October 10, 2012
[im editor’s note: Today we bring you a different type of article from Jeff Thomas. As International Man has grown, more and more readers have come to see Jeff as an interesting and insightful writer on what’s coming round the bend from a geo-eco-political point of view. Following is a compilation of some of the questions he’s received directly from the readers, formatted into an interview format. Enjoy.]
International Man: Many people today are speculating the fate of the world in the next few years — what you term, “the Great Unraveling” — the crash of the markets, the devaluation of the dollar, etcetera. However, you also comment frequently on what will happen after the unraveling, which is not being discussed too much by others. Since there is so much uncertainty as to the immediate future, why the emphasis on the period after it?
Jeff Thomas: Well, in a sense, I feel that there is certainty to the immediate future. If you were to turn on the News, you would be given the impression that either the conservatives or the liberals have the answer to rebuild the economy. I have to say that, to me, this is nonsense. Neither the conservative party nor the liberal party is going to fix the catastrophe they have jointly created. The die is cast. Greece can remain in the EU, or exit it, but it matters little which they do. It’s just one domino. Ultimately, there will be default and it will trigger other defaults within the EU. A crash is inevitable. Same for the US. The bomb has already been released from the Enola Gay, it just hasn’t reached Hiroshima yet. So, yes, I spend a fair bit of time analyzing the details of the Great Unraveling, as it is the foremost economic occurrence of our lifetimes, but the event itself is a foregone conclusion in my mind.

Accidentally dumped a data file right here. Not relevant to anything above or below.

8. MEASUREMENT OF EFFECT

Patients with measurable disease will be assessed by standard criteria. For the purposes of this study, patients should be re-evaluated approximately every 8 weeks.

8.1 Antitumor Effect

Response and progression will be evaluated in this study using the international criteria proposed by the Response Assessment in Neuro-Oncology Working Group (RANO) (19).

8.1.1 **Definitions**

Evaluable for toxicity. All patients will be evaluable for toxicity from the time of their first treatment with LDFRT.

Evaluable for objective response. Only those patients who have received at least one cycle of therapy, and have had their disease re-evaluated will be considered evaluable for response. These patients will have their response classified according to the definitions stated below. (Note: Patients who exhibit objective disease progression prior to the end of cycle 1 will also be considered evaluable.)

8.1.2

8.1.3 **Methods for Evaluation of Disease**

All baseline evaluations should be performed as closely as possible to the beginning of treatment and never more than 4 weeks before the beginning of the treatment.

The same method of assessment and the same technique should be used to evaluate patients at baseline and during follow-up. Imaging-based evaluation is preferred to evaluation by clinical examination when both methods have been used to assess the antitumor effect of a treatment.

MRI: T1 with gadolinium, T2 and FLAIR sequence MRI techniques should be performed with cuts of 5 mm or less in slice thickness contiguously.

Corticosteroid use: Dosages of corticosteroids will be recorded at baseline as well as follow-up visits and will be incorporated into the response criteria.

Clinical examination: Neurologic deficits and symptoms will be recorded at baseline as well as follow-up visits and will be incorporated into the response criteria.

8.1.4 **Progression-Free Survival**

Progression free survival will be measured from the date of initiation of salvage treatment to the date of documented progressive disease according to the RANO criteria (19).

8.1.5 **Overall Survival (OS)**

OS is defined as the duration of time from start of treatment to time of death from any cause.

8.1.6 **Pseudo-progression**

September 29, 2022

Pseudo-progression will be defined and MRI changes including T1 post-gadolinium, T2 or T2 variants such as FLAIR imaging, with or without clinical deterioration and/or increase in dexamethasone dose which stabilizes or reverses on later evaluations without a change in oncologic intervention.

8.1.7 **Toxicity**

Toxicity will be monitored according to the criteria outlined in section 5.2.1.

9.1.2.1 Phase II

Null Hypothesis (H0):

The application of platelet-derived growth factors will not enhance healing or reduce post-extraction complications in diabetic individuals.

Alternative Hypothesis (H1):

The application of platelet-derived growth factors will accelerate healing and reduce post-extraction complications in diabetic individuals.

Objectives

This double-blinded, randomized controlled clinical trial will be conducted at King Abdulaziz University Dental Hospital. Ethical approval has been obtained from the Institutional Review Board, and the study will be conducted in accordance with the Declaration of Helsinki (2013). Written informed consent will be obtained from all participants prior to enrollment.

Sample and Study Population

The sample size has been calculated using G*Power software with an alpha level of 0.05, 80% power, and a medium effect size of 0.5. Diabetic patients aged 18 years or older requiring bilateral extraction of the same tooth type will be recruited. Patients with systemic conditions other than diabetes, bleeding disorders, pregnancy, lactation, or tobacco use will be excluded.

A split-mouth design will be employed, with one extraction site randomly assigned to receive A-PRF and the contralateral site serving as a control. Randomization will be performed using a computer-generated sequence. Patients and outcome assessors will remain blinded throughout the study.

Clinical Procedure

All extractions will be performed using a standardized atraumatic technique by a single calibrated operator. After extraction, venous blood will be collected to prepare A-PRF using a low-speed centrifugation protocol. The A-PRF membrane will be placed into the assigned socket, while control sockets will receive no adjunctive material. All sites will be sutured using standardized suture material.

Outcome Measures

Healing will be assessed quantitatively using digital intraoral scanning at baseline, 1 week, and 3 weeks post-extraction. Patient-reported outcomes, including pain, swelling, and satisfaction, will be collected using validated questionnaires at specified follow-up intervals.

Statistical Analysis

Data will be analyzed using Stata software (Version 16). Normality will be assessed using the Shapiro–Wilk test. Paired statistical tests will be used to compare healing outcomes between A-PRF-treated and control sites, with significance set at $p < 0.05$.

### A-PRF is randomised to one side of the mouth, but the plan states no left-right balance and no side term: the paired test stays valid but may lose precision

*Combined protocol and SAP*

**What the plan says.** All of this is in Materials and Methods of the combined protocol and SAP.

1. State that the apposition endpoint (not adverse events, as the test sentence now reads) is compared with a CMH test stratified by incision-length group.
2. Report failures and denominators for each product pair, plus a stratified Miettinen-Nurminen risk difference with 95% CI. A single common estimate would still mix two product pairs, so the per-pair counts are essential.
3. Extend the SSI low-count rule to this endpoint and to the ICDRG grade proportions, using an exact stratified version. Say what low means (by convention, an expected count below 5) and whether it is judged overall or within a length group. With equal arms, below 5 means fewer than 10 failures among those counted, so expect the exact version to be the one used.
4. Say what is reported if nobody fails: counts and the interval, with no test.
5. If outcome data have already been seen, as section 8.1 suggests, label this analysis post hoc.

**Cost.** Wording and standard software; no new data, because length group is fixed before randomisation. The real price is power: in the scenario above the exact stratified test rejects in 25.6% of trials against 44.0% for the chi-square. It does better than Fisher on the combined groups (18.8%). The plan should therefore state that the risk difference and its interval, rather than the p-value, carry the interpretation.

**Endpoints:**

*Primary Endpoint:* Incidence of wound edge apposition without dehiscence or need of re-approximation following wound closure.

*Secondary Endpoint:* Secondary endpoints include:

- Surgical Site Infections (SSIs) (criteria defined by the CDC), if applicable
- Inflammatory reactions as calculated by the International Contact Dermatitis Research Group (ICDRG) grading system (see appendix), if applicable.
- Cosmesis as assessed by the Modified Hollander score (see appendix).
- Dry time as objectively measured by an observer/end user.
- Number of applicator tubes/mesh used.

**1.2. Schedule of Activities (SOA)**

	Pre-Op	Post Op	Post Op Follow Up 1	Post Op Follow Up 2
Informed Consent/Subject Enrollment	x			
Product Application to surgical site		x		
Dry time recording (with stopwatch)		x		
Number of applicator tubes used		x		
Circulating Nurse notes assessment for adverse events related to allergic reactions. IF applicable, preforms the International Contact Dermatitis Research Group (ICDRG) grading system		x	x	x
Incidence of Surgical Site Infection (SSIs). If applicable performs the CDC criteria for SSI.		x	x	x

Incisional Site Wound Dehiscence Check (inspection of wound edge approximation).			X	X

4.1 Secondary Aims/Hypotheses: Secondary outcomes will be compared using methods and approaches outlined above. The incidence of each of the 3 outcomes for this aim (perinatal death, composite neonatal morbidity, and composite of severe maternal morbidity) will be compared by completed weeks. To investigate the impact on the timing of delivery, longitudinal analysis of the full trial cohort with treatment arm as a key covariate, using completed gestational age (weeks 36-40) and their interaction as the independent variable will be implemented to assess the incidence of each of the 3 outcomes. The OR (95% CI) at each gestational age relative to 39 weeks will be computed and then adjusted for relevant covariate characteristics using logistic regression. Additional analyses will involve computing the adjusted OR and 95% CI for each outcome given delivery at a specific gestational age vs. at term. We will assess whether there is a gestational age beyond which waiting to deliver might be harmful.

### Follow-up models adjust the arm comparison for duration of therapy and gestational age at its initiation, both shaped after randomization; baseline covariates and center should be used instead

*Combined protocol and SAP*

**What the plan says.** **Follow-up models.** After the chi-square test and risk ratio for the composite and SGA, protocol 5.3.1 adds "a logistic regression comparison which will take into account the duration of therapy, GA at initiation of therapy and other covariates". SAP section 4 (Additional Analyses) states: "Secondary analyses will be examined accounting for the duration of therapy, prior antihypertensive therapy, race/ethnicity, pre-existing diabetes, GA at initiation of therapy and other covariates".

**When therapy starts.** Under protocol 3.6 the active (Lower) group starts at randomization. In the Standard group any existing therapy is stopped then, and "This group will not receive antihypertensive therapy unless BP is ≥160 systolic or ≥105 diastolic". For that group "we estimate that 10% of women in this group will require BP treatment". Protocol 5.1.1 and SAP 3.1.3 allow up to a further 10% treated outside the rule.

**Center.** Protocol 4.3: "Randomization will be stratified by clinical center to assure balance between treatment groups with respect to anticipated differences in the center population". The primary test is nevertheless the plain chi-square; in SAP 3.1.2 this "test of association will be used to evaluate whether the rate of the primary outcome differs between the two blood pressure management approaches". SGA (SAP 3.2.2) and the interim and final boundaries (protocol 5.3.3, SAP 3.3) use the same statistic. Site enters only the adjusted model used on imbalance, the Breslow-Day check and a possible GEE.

On the other hand, it seems to be my general nature to focus on the far horizon — especially in negative times. If nothing else, the prospect of a more positive time at some point in the future allows us to be more honest with ourselves regarding the mess we’re presently facing.
IM: So, you see the Great Unraveling as inevitable; that, even in the unlikely event that the governments of the world reversed gears and did exactly the right thing, the situation could not be reversed?
JT: That’s correct, yes. And that would be true even if the bomb was still in the Enola Gay and the bombardier hadn’t pressed the button yet. At this point, the rot has set in with a vengeance in the countries of the First World. At some point in any society, the deterioration becomes similar to cancer. Once the cancer becomes systemic, the doctor just gives you something for the pain and tells you to go home and sort out your affairs. Similarly, if a nation goes down the road to entitlement, debt and all the rest, at some point, a major reversal becomes necessary to solve the problem and the voters will not accept that. They will vote instead for whoever promises “a chicken in every pot”. This, of course, seals their fate, but every seasoned politician knows that if he tells the voters the truth, he will be voted out. So, of course, he lies to them and says it’s all going to be okay, as long as he is elected. If this were not the way it works, people would not vote so overwhelmingly for such empty and undefined remedies as “Hope” and “Change.”
It’s the norm for people to say, “This is negative thinking. I prefer to be positive and hope for the best.” I disagree. I believe that, once an outcome is inevitable, it’s foolish to continue to delude ourselves that, by some miracle, it will all work out all right. I think that the truly positive view is to say, “Right — the First World is unraveling and, after a series of collapses, in a few years, we will be looking at the rubble. So let’s roll up our sleeves now and begin to plan our alternative world.” I don’t consider that to be negative thinking. I consider it to be very positive thinking.